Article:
• Pasta Grammar

3 Italian Recipes Using Bread Crumbs | Citrus Pasta, Italian Swiss Chard & Passatelli

Bread crumbs are a basic and essential Italian ingredient. From meatballs to frittatas, bread crumbs can be found as a topping, thickener, or even the base of many classic Italian dishes. Here are three of our favorite recipes that show off the versatility of this Italian pantry staple.



Pasta ai Sapori di Sicilia


This citrus pasta is seriously enhanced by the addition of a toasted bread crumb topping. This topping can be easily added to lots of simple, white pasta dishes (although we recommend omitting the lemon grass in most cases. Serves 2.


For this recipe, you will need:


- 5.5 oz. (160g) spaghetti or other long, dry pasta

- 2 tbsp (30g) unsalted butter

- Grated orange zest (one whole orange)

- Grated lemon zest (one whole lemon)

- 2 tbsp (30g) olive oil

- A pinch of minced lemon grass

- 1 cup (100g) bread crumbs

- Salt


Bring a large pot of water to boil and salt generously (as they say in Italy, the water should taste like the sea!). Add the pasta and cook until al dente, according to the provided directions.



Meanwhile, add lemon grass and olive oil into a non-stick pan. Bring up to medium/high temp on the stovetop and add breadcrumbs. Stir frequently until bread crumbs are toasted to a golden brown color. Remove from heat.



In a skillet, melt the butter with the zest of one whole orange and lemon over medium heat. Turn off the stove once the butter has completely melted. As the pasta nears completion, add a small ladleful of the pasta water into the butter sauce. When the pasta has finished cooking, use tongs to transfer it into the sauce and stir all together vigorously over medium/high heat.



Serve immediately and top with a sprinkling of the toasted bread crumbs and a little extra orange zest (optional). Be aware that you will have leftover crumbs which you can save for another dish!





Swiss Chard (Bieta) alla Mamma Rosa


This is a great example of how one can use bread crumbs to elevate a plain vegetable into an irresistible side dish. Serves 2.


For this recipe, you will need:


- 20 oz. (560g) swiss chard

- 2 tbsp (30g) olive oil

- 1 clove garlic

- 1.5 oz. (50g) grated Parmigiano-Reggiano cheese (or to taste)

- 2.5 oz. (70g) bread crumbs (or to taste)

- Salt


Bring a large pot of water to boil and salt generously. Add the swiss chard and boil until the stalks are quite tender.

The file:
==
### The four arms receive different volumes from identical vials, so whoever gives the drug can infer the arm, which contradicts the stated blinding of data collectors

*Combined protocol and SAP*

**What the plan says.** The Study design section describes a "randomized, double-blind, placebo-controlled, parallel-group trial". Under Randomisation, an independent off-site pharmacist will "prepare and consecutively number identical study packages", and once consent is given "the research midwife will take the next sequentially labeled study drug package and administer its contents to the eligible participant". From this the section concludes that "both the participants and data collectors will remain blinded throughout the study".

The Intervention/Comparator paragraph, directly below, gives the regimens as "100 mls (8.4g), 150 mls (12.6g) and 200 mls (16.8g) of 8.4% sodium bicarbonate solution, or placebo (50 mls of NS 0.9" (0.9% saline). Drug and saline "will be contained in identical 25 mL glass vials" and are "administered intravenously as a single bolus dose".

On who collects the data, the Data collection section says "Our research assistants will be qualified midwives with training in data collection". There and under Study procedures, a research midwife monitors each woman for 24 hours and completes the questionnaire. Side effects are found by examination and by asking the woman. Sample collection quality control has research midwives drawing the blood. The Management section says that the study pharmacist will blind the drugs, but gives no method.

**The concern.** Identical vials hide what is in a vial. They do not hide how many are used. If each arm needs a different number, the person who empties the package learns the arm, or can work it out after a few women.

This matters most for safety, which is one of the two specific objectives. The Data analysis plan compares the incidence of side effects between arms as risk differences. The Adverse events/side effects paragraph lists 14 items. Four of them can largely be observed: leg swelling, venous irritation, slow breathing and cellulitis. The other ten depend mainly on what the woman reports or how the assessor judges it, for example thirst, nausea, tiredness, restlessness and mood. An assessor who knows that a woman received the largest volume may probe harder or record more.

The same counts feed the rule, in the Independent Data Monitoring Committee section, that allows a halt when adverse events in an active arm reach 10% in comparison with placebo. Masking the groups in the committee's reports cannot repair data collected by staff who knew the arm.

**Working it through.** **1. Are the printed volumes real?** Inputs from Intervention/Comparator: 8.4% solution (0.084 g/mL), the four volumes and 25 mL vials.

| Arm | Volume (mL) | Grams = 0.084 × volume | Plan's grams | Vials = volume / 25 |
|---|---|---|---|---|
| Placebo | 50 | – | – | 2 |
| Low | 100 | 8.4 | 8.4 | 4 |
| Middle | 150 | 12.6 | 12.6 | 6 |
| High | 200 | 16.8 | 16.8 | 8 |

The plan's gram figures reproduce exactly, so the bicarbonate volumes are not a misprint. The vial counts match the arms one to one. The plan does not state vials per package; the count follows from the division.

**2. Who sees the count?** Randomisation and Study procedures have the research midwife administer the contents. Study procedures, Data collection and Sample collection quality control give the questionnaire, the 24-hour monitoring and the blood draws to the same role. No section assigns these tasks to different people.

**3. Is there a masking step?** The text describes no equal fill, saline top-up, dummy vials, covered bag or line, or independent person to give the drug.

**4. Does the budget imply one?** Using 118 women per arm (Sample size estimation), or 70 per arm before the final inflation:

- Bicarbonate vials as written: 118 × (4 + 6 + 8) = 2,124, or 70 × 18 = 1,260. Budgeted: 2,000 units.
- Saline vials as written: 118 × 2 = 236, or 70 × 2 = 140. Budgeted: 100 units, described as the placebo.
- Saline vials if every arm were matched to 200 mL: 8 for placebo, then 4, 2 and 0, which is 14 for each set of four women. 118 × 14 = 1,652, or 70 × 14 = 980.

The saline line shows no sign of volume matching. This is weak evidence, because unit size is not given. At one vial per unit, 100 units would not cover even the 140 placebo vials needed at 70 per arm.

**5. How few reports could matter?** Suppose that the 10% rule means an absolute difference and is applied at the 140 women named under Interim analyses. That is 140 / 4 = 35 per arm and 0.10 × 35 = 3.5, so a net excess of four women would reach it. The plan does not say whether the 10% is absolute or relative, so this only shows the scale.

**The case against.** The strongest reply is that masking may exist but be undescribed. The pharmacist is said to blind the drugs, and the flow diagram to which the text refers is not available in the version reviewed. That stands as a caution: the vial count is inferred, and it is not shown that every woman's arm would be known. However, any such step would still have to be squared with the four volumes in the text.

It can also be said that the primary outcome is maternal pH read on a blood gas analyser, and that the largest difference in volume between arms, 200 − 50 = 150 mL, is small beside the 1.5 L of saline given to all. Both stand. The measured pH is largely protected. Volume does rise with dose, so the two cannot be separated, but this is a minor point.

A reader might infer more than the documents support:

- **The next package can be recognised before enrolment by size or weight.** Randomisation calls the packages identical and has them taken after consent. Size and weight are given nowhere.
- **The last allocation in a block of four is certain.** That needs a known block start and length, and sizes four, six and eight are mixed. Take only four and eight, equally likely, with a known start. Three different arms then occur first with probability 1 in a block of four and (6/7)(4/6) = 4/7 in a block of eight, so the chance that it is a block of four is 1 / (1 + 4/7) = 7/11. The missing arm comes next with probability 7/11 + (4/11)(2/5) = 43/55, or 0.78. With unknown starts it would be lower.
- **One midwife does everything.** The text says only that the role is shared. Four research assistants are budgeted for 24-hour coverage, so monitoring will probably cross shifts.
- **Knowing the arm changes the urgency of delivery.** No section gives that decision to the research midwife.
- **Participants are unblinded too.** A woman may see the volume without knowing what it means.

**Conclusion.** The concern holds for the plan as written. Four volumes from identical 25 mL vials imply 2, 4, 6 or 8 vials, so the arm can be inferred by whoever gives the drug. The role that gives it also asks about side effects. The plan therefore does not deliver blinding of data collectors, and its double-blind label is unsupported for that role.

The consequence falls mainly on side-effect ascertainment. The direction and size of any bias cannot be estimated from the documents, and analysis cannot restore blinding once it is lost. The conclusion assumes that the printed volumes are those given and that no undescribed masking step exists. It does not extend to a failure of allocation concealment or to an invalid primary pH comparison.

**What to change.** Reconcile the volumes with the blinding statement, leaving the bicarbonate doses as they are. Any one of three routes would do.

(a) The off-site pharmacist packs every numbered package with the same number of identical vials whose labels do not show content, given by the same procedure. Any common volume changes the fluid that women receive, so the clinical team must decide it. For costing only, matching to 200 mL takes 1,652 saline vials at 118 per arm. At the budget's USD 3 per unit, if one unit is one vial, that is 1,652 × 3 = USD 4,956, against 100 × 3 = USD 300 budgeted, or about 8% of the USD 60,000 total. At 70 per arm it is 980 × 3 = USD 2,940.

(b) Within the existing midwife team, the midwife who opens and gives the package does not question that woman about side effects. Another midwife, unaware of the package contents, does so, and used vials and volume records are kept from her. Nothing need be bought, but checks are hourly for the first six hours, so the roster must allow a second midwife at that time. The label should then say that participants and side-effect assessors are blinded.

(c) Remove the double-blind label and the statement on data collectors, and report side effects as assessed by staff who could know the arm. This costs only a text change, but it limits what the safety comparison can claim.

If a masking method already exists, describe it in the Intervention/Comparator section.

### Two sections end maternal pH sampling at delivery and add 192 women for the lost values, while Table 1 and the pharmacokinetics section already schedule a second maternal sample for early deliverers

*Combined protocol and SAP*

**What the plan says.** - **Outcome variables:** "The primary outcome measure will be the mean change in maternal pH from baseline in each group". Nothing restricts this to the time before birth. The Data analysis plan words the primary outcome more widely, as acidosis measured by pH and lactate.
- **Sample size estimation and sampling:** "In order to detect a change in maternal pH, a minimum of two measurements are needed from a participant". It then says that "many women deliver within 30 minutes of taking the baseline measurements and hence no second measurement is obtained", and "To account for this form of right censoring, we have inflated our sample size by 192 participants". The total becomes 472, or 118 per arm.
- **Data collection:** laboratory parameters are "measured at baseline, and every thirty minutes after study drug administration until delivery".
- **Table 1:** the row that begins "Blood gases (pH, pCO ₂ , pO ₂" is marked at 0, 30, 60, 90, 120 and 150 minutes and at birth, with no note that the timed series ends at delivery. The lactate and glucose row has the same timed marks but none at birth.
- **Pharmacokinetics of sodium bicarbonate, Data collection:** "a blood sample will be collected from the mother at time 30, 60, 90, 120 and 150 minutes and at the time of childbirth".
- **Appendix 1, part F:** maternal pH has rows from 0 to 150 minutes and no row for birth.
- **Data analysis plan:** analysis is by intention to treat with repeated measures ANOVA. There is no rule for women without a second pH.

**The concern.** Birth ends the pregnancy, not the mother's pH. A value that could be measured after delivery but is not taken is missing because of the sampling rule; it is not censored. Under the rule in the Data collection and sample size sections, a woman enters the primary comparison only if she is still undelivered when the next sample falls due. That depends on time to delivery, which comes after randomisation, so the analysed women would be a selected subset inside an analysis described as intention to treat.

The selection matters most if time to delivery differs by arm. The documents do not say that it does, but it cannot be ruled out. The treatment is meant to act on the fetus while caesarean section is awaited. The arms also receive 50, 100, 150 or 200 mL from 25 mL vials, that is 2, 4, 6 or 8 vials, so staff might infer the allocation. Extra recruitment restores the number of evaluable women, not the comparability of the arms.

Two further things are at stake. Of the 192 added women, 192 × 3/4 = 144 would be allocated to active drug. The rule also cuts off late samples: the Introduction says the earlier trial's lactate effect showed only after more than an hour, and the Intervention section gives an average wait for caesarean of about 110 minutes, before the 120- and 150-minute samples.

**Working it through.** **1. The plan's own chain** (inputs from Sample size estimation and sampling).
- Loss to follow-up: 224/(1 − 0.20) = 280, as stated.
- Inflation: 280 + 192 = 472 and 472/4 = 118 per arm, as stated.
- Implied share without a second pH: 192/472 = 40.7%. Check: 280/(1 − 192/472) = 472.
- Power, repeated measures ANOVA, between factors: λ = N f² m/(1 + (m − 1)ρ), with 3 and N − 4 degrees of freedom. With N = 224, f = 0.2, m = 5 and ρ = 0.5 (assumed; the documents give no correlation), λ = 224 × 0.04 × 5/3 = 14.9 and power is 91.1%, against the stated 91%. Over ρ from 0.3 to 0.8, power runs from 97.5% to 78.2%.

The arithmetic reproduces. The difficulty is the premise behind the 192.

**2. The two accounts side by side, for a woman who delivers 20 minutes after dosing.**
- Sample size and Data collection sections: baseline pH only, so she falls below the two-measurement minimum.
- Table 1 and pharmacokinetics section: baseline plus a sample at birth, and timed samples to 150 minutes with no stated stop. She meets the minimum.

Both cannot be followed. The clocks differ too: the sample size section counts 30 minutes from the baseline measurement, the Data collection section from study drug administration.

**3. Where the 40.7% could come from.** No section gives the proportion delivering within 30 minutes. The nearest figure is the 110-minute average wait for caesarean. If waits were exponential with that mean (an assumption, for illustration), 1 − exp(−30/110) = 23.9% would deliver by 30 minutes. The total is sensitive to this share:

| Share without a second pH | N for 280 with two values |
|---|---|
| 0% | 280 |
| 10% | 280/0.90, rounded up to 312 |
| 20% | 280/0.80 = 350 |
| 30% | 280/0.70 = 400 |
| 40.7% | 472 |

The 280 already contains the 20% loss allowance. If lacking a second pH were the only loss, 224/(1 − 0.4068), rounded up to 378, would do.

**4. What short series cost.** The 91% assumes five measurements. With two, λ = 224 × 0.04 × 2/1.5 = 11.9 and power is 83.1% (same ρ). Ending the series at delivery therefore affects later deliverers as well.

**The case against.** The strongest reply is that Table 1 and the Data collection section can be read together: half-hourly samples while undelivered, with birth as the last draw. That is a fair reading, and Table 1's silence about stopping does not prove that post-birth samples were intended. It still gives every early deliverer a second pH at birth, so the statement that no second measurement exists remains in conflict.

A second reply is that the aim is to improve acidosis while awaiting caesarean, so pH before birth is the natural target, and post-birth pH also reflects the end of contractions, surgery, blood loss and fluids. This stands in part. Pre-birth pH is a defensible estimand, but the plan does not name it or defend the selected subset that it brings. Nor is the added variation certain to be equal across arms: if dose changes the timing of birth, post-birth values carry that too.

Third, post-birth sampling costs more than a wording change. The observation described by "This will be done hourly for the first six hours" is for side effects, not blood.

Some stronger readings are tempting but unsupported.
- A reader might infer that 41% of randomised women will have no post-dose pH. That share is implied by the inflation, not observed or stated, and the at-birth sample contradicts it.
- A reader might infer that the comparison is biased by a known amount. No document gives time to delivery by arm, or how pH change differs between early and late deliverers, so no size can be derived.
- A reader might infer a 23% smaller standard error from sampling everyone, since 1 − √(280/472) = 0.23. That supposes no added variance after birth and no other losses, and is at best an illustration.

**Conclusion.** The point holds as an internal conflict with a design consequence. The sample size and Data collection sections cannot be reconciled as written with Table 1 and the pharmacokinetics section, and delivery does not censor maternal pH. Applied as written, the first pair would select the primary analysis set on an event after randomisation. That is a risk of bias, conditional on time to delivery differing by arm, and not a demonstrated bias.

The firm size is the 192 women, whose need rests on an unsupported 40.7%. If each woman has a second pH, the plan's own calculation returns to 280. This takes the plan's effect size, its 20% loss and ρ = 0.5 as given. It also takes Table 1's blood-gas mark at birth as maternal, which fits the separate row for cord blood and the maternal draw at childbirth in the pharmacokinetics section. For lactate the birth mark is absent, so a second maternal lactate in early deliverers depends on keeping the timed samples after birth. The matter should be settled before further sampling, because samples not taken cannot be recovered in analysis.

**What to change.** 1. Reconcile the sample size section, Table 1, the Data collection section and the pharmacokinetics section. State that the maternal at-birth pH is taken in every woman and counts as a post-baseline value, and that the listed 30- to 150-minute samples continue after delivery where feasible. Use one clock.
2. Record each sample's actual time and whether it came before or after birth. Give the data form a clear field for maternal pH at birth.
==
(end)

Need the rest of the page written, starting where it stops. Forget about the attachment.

Crush the garlic clove and add into a non-stick pan, along with the olive oil. Bring up to medium temp and add the swiss chard.



Sautée for about 5 minutes, then add the Parmigiano and continue cooking for 1-2 more minutes, stirring frequently.



Add the bread crumbs and remove the garlic clove. Stir all together and serve.





Passatelli


This unusual pasta is made by squeezing a bread crumb dough through a potato ricer into hot broth. Although there are a few variations, passatelli is normally served in broth. Serves 2.


For this recipe you will need:


- Broth to fill a pot (32-64 oz.). We used our own turkey broth but beef is more traditional

- 3 oz. (80g) grated Parmigiano-Reggiano cheese, plus some extra for topping

- 3 oz. (80g) bread crumbs

- 2 eggs

- A pinch of grated nutmeg

- A pinch of grated lemon zest


Combine the cheese, bread crumbs, eggs, nutmeg and lemon zest in a mixing bowl. Use a fork or spatula to mix all together until it can be formed into a ball by hand.



Knead the dough until it is well-mixed and uniform.



Bring a pot of broth to a boil on the stovetop. Working in batches, squeeze the dough through a potato ricer into the hot broth. We recommend using the largest diameter holes available. Most ricers come with several different grate settings. Use a knife to cut the "pasta" strands free from the ricer.



When the passatelli float to the top of the broth, they can be ladled into a bowl along with some of the broth. Top with some extra Parmigiano and serve immediately.



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